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Who?… What? is affecting the Future of Our Seas and Marine Ecosystems?

In an exclusive interview with Mother Channel, Assoc. Prof. Colin Attwood from the Dept. of Biological Sciences, UCT speaks about his focus on Marine Ecology, Conservation and Fisheries which involves inter alia, the evaluation of the role of marine protected areas in conservation and fisheries, monitoring and assessment of coastal fish stocks, particularly recreational fisheries, as well as the management of multi-species trawl fisheries, in and around South Africa’s oceans and coastlines.

With reference to your question on the state of fishdom and stocks in South African oceans, there being about 2000 odd species of which approximately a third, i.e. 700-800 are caught by the various fisheries around our coastlines, many being ‘targeted catch’ and others termed as ‘incidental’ or ‘bycatch’, with the fortunes of those species being quite variable, some being sustainably managed with others showing very worrying declines.

Giving a broad outline of the current situation, the big commercial stocks offshore are heavily exploited, but generally well managed, in particular, Hake which has been quite stable in the last two decades with the maximum sustainable yield at 30-35%. The empirical evidence in terms of data capturing and monitoring of the hake population stocks seems to be working well as the catches have been stable now for decades, however, there is always room for improvement, i.e. there are two different species of hake (not easily identified at sea), we don’t fully understand the life history of hake and are not sure whether the stocks are shared with Namibia or not – these being some of the uncertainties around the hake stocks in South African waters. In contrast, many of the other fish populations are in a much worse condition.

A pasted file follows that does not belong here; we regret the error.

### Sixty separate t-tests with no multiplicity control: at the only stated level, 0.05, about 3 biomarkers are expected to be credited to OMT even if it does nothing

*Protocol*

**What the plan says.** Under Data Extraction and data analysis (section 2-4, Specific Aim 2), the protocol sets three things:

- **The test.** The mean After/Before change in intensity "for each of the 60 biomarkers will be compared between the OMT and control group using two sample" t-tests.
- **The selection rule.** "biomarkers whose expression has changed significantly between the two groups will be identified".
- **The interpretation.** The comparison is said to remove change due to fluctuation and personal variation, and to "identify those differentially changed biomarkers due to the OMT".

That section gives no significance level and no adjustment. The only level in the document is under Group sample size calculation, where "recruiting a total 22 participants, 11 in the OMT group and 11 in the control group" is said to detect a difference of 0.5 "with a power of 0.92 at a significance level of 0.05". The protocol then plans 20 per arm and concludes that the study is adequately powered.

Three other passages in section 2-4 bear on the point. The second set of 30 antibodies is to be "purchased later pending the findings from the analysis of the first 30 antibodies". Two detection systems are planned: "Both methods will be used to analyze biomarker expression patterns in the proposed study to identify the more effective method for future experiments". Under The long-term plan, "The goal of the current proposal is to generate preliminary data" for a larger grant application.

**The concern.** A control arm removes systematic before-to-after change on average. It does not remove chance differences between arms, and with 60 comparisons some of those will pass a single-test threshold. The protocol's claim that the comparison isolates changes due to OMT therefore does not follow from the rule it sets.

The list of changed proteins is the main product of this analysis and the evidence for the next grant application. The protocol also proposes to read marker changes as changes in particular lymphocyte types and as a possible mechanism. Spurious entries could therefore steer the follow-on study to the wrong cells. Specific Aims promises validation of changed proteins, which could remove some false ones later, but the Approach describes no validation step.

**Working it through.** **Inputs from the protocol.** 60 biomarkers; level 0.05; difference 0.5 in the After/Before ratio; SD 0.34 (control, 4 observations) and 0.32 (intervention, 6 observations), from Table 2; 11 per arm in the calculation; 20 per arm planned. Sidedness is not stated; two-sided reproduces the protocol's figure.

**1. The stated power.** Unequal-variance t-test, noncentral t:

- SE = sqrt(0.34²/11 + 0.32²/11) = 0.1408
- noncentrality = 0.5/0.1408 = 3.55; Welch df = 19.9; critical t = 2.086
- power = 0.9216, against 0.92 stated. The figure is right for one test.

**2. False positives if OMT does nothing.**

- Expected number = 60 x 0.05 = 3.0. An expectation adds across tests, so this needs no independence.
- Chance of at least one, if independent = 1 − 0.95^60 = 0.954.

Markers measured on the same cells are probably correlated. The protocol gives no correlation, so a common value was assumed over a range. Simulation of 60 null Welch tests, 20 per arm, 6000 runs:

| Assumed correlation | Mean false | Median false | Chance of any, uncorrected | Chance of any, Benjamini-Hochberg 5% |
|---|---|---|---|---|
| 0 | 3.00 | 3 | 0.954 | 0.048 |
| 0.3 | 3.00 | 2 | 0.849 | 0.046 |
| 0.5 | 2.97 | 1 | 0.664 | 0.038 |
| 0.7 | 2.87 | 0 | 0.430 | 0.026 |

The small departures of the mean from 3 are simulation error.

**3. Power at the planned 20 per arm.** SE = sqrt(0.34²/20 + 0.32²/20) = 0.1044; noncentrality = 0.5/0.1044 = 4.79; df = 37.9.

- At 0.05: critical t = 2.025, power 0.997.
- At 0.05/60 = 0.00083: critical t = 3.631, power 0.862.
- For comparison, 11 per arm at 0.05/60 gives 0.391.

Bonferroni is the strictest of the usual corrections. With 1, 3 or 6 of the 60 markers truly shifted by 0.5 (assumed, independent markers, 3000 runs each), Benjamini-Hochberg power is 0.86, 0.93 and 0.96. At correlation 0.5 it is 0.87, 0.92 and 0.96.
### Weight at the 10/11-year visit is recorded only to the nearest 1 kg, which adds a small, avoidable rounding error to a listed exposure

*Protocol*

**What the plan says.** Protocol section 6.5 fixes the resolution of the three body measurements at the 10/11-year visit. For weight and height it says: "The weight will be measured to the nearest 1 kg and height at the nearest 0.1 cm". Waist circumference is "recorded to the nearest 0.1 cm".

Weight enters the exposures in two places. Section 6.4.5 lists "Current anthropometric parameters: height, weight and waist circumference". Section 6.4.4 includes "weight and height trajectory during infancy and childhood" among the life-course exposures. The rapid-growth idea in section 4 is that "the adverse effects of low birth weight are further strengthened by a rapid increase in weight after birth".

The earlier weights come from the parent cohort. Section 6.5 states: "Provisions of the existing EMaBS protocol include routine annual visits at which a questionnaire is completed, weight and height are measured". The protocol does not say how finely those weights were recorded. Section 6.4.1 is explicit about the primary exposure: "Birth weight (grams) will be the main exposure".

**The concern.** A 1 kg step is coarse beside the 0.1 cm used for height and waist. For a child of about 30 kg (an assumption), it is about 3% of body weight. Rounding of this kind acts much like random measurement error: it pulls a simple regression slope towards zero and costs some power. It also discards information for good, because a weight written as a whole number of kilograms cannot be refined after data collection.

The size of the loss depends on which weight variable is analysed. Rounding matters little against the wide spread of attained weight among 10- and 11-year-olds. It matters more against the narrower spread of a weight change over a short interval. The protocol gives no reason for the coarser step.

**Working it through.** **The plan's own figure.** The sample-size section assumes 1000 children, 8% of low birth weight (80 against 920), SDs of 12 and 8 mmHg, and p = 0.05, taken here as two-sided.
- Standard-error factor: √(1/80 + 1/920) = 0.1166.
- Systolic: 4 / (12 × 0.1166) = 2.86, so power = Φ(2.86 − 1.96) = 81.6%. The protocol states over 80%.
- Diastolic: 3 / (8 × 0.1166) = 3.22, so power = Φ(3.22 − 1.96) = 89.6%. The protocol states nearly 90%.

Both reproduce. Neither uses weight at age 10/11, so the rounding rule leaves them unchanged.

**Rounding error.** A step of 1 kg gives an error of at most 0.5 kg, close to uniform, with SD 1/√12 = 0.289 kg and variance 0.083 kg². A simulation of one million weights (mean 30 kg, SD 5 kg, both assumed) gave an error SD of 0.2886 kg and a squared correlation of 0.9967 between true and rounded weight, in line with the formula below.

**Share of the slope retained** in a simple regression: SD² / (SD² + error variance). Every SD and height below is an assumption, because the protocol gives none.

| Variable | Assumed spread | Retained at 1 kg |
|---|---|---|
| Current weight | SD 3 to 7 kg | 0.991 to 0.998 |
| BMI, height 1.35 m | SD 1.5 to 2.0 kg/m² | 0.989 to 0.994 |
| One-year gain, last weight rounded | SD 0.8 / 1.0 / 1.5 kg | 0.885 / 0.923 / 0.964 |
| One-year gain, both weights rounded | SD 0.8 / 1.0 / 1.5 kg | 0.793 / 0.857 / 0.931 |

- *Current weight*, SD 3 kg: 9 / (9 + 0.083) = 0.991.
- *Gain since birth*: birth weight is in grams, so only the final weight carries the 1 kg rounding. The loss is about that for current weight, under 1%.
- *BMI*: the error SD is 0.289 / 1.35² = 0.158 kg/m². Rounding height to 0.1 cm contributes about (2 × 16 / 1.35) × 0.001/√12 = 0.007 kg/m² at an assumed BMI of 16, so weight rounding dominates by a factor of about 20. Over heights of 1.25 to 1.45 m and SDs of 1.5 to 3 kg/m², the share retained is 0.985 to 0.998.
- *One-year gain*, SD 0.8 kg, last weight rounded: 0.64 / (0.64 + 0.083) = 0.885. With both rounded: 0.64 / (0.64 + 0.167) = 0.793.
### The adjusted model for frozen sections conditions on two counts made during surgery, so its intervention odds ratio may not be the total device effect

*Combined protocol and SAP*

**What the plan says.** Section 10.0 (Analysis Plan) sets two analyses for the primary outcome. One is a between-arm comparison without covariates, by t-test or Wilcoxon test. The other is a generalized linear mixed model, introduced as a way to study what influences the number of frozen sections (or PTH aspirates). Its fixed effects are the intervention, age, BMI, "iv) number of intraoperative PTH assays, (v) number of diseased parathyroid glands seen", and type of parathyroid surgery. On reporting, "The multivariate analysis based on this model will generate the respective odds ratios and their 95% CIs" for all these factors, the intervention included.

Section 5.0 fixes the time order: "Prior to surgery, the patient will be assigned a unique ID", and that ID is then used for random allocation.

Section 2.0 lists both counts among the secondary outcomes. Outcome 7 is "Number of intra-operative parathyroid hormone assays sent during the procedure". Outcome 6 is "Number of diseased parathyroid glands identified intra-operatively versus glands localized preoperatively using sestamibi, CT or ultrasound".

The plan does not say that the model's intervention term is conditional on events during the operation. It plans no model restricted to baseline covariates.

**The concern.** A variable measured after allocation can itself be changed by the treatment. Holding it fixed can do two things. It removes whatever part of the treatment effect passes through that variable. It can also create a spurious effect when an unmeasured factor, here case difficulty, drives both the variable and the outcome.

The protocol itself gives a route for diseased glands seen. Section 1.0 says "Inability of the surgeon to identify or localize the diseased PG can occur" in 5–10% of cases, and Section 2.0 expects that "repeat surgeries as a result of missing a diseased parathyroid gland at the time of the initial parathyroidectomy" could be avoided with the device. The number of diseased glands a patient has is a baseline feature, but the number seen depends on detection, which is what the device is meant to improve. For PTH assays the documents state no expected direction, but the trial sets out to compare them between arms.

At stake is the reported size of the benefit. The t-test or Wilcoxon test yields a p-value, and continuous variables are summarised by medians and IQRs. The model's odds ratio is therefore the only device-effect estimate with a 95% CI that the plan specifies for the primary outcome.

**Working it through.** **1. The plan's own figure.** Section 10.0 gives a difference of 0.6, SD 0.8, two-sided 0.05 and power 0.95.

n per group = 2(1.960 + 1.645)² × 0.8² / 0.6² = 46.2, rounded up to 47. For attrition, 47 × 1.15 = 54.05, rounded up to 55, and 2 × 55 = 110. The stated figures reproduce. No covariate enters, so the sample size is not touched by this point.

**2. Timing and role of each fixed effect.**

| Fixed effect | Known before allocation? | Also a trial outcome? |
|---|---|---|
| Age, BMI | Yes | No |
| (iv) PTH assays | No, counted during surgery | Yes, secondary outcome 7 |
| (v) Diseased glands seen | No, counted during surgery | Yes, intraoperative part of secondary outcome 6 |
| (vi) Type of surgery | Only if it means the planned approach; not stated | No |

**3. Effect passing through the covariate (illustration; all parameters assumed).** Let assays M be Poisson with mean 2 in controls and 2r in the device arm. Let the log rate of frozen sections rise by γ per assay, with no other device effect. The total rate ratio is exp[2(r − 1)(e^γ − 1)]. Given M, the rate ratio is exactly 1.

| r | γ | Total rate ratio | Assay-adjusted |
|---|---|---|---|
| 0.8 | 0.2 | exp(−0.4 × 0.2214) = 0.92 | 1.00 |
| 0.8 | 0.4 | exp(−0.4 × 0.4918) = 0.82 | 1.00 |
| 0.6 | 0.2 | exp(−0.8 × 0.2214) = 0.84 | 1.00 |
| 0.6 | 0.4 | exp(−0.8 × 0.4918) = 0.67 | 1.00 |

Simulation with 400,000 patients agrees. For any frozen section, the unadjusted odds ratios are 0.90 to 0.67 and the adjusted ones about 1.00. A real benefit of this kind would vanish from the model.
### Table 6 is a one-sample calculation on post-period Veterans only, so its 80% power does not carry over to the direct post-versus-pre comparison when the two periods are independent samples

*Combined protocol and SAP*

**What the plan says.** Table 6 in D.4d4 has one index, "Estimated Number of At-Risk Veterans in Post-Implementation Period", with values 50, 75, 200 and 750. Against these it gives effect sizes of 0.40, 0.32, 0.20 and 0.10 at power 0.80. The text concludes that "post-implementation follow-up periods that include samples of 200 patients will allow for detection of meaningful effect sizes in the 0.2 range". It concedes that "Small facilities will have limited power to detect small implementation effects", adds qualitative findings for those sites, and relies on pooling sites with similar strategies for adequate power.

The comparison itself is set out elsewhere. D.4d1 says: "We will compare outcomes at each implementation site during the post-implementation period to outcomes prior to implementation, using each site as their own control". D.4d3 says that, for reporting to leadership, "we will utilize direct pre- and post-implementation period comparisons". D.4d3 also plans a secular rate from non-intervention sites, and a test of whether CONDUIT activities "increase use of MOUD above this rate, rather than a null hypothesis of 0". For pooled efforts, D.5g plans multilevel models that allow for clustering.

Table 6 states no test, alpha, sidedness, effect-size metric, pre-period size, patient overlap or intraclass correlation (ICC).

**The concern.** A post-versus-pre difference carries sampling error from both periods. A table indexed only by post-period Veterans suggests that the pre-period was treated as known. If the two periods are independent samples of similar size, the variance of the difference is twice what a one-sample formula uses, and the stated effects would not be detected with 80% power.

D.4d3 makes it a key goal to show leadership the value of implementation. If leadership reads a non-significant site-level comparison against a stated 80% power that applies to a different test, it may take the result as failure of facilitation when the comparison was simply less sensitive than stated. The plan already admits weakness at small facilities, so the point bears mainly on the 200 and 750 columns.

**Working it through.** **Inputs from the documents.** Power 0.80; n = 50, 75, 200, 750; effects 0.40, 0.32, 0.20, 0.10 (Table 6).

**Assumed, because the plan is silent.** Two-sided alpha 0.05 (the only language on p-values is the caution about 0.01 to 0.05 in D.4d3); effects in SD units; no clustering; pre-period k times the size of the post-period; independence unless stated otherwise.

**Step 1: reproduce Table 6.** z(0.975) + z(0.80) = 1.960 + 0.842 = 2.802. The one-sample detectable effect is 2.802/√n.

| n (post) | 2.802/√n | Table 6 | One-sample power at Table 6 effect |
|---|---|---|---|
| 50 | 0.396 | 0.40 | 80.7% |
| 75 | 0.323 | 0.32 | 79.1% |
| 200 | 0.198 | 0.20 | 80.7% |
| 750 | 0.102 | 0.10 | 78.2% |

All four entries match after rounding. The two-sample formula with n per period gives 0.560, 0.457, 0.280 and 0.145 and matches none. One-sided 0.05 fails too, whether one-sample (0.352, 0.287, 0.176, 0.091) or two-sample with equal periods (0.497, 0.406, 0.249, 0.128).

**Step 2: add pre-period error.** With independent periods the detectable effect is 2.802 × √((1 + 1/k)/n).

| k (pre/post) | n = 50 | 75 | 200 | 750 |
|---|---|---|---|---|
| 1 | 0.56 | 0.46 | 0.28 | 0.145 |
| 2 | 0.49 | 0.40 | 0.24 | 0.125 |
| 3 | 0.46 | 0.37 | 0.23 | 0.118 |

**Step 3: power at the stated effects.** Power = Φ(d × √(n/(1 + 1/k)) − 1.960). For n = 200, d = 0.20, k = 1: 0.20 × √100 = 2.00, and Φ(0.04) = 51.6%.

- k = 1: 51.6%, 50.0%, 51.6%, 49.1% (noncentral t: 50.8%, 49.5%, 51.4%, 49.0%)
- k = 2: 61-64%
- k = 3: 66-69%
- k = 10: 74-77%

Other large commercial fisheries would include the small pelagics, e.g. anchovy and sardines, being much more short-lived than most, making them very variable in terms of fortunes. Being lower down in the food chain, they get hammered by other predators as well making the system a lot more complex and being closer to bottom of the food chain, where environmental factors would affect productivity, they are much more susceptible to changes from the bottom up, although history does show fluctuations in their stock levels and there have been collapses in the past, however, through good management they have rallied and are relatively steady as a species today.

Keep watching this interview for more on Fisheries recruitment, Fish species Concerns and Threats, Trawling, Bycatch Threats and Impacts, Poaching, Fisheries Act and more….

Links:
UCT~Biological Sciences Dept.
Dept: agriculture, forestry & fisheries, Rep. of SA
WWF~Bycatch & Threats
Wageningen Univ. & Research~Discards
Fish for Life

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We would like to apologize for the incorrect spelling of Prof. Colin Attwood’s name in use on this video clip. We are unfortunately, unable to amend the main banner on the edited version of this clip at this time, as we currently have a backlog of camera footage to render, however, please note that we will ensure the correction of this typographical error at the earliest time.

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